Due to its long history as a store of value, investors have long embraced gold as protection against market risks including stock volatility and currency swings. However, given that other asset classes, such as cryptocurrencies, have grown significantly, many investors are unsure about gold’s continued value as a component of their portfolios.
A number of reasons, including central bank activity, prospective interest rate adjustments, and escalating inflation, have contributed to gold’s recent underperformance and are eroding investor trust in the long-established safe-haven commodity.
Is there a buying chance for gold or should investors wait to purchase the precious metal?
The Price of Gold in 2021
When the cost of goods and services is growing, as it is right now, investors typically allocate toward assets that safeguard against inflation. Nevertheless, gold’s demand has decreased. The third quarter saw a 7% year over year decline in gold demand, and the year to date decline is above 9%, according to Goldhub.
The price of gold is currently around $1,800 per ounce, which is up significantly from values seen three and five years ago but down about 5 percent for the year. The price is historically high even if it seems to be behind.
In August 2020, gold broke a record, reaching $2,000, and has subsequently declined by around 10%. According to Joseph Sherman, CEO of Gold Alliance, “the majority of people look at gold in the previous few months and question why is gold not growing in the short term if Inflation is rising.”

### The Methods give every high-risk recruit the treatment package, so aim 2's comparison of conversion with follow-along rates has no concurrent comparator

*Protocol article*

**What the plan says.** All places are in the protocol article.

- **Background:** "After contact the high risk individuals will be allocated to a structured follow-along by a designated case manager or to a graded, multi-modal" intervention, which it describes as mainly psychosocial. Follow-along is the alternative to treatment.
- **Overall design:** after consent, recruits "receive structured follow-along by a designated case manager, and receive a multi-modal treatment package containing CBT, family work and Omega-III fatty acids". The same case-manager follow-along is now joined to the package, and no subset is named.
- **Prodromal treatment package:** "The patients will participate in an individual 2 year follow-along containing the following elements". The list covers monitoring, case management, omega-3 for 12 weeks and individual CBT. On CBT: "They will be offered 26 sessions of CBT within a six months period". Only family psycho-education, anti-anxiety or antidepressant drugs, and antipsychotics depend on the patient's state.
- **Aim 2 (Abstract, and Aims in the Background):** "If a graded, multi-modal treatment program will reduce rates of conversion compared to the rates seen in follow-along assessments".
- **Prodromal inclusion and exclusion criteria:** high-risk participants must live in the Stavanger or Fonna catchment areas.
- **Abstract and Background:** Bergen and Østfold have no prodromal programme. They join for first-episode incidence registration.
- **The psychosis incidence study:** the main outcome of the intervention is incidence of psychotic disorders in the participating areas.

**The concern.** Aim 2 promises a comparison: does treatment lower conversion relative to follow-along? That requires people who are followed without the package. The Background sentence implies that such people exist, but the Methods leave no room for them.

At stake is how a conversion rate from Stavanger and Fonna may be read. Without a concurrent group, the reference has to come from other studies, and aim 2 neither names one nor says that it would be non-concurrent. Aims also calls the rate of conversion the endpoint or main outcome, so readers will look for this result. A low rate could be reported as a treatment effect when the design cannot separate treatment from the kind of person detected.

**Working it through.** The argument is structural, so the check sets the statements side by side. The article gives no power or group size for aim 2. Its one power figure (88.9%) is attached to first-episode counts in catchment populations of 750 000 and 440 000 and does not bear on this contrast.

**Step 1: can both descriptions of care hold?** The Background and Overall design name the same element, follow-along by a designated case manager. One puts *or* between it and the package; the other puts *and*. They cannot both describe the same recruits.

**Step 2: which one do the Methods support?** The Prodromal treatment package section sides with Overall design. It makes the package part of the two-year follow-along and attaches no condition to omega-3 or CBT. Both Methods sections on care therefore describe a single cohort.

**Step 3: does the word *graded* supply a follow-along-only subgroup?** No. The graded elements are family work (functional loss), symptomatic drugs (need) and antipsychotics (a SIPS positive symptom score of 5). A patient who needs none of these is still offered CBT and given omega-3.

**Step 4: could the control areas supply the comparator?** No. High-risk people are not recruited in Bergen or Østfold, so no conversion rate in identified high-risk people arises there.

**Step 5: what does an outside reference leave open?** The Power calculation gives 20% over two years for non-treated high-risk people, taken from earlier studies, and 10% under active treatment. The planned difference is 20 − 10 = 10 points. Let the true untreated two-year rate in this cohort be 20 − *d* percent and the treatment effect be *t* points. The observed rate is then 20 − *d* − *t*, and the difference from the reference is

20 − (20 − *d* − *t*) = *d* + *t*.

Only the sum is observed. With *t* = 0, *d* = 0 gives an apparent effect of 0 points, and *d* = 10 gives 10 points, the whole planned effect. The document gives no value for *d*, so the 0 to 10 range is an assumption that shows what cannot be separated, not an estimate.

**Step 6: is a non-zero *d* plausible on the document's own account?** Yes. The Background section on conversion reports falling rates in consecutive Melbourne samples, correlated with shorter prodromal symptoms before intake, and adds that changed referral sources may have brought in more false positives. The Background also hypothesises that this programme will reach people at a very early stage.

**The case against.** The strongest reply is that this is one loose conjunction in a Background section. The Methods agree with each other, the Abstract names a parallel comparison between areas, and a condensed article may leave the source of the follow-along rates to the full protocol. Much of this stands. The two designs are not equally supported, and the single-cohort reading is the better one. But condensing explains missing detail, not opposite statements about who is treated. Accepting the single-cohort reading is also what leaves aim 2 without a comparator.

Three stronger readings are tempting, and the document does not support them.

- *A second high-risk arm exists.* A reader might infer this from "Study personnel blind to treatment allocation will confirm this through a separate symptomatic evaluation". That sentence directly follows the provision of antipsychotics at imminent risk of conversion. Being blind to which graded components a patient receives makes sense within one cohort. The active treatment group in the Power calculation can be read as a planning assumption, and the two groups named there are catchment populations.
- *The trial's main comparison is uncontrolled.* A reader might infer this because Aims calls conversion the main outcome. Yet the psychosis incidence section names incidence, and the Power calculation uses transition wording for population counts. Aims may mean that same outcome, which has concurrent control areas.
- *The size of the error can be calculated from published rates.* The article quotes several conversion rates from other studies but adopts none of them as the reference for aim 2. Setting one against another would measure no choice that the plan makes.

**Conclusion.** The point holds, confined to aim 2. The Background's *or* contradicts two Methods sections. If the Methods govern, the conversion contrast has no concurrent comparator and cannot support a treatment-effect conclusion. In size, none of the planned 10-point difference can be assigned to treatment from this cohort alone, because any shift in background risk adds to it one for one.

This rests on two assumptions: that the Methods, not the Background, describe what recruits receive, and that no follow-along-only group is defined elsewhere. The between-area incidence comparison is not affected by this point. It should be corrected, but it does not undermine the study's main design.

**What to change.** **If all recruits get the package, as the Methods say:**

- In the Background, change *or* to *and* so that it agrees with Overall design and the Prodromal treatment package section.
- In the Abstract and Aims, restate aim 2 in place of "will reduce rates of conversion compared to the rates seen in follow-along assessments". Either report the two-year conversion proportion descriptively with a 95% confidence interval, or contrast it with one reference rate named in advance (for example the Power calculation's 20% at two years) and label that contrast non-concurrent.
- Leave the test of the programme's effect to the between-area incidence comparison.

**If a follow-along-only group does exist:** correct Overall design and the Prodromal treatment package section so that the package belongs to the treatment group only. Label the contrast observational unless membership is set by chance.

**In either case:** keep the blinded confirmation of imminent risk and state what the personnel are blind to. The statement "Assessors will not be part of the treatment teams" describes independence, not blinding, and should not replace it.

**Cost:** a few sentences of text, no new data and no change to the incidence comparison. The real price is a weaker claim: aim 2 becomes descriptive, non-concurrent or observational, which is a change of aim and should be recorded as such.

Factors Affecting Gold’s Price
Economic policy, according to Sherman, is the cause of the problem: “The monetary expansion and stimulus has filled the markets with trillions of dollars, squashing fear and encouraging risk assets to skyrocket, like cryptos, stocks, junk bonds, and real estate.”
Investors are therefore prepared to accept greater risk in order to offset inflation. Investors are looking to other assets, including equities, for a higher yield since the price of gold has stalled.
The emergence of cryptocurrencies, which may be reducing gold’s market share, is another factor that affects gold prices. Gold exchange-traded fund outflows, which persisted in the third quarter, are a major indicator of this declining demand.
Whether bitcoin may serve a similar purpose to gold’s conventional function is a topic of continuing discussion among investors. Despite the fact that Bitcoin’s value is far from constant, some people still compare the leading cryptocurrency to gold due to its limited quantity and high performance potential. But although Bitcoin is a new asset, gold is a tried-and-true asset, increasing investor risk.
Is Gold Still a Good Inflation Hedge?
Since gold tends to keep its value over the long term despite changes, its proponents have historically viewed it as a safe-harbor asset that safeguards buying power against inflation during difficult economic times.
Even while there is a correlation between gold and inflation, Mahesh Agrawal, associate director at Acuity Knowledge Partners, thinks that association may break down in the near future because gold is more affected by bond yields, U.S. currency volatility, and other threats than inflation. But as long as the current inflationary environment lasts, gold is likely to resume its reputation as an inflation hedge.
Future Prospects of Gold
The direction the Federal Reserve chooses with monetary policy is a significant issue that will influence the future of gold prices.
A less rosy scenario for gold is that the Fed will begin raising interest rates in 2022. This is because investing in gold becomes more expensive relative to other investments when interest rates rise because gold is a non-dividend and non-interest bearing asset. Gold may not be a desirable asset for investors to have in their portfolios in a rising rate environment, which could affect future investor holdings of gold and exert downward pressure on the price.
China is the world’s fastest-growing market for gold, and India’s impact on the growth of the precious metal is expanding. Another element that can help gold prices is the World Gold Council’s claim that Chinese buyers of gold view price declines as buying opportunities.